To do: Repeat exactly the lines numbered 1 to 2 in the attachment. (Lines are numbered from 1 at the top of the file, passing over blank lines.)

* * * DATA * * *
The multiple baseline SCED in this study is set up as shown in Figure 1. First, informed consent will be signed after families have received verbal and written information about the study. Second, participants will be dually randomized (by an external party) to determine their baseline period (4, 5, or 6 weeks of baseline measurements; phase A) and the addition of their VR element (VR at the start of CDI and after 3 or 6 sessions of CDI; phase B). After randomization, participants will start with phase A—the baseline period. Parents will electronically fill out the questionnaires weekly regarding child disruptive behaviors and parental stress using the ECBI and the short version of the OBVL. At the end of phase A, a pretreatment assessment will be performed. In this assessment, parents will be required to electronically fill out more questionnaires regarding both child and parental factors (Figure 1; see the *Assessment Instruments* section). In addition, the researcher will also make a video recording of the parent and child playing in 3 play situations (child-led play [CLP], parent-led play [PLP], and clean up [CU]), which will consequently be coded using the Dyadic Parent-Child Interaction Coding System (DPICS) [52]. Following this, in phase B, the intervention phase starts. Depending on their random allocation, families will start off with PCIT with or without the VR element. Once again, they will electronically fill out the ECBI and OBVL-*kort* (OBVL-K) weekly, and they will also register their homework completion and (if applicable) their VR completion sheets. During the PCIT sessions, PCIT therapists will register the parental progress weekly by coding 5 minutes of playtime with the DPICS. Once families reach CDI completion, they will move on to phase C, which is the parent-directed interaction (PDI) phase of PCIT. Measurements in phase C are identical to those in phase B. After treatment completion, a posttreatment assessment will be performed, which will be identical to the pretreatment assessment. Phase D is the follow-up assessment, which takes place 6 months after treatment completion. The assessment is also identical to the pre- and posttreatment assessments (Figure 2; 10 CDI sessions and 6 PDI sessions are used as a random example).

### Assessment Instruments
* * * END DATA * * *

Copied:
The multiple baseline SCED in this study is set up as shown in Figure 1. First, informed consent will be signed after families have received verbal and written information about the study. Second, participants will be dually randomized (by an external party) to determine their baseline period (4, 5, or 6 weeks of baseline measurements; phase A) and the addition of their VR element (VR at the start of CDI and after 3 or 6 sessions of CDI; phase B). After randomization, participants will start with phase A—the baseline period. Parents will electronically fill out the questionnaires weekly regarding child disruptive behaviors and parental stress using the ECBI and the short version of the OBVL. At the end of phase A, a pretreatment assessment will be performed. In this assessment, parents will be required to electronically fill out more questionnaires regarding both child and parental factors (Figure 1; see the *Assessment Instruments* section). In addition, the researcher will also make a video recording of the parent and child playing in 3 play situations (child-led play [CLP], parent-led play [PLP], and clean up [CU]), which will consequently be coded using the Dyadic Parent-Child Interaction Coding System (DPICS) [52]. Following this, in phase B, the intervention phase starts. Depending on their random allocation, families will start off with PCIT with or without the VR element. Once again, they will electronically fill out the ECBI and OBVL-*kort* (OBVL-K) weekly, and they will also register their homework completion and (if applicable) their VR completion sheets. During the PCIT sessions, PCIT therapists will register the parental progress weekly by coding 5 minutes of playtime with the DPICS. Once families reach CDI completion, they will move on to phase C, which is the parent-directed interaction (PDI) phase of PCIT. Measurements in phase C are identical to those in phase B. After treatment completion, a posttreatment assessment will be performed, which will be identical to the pretreatment assessment. Phase D is the follow-up assessment, which takes place 6 months after treatment completion. The assessment is also identical to the pre- and posttreatment assessments (Figure 2; 10 CDI sessions and 6 PDI sessions are used as a random example).

### Assessment Instruments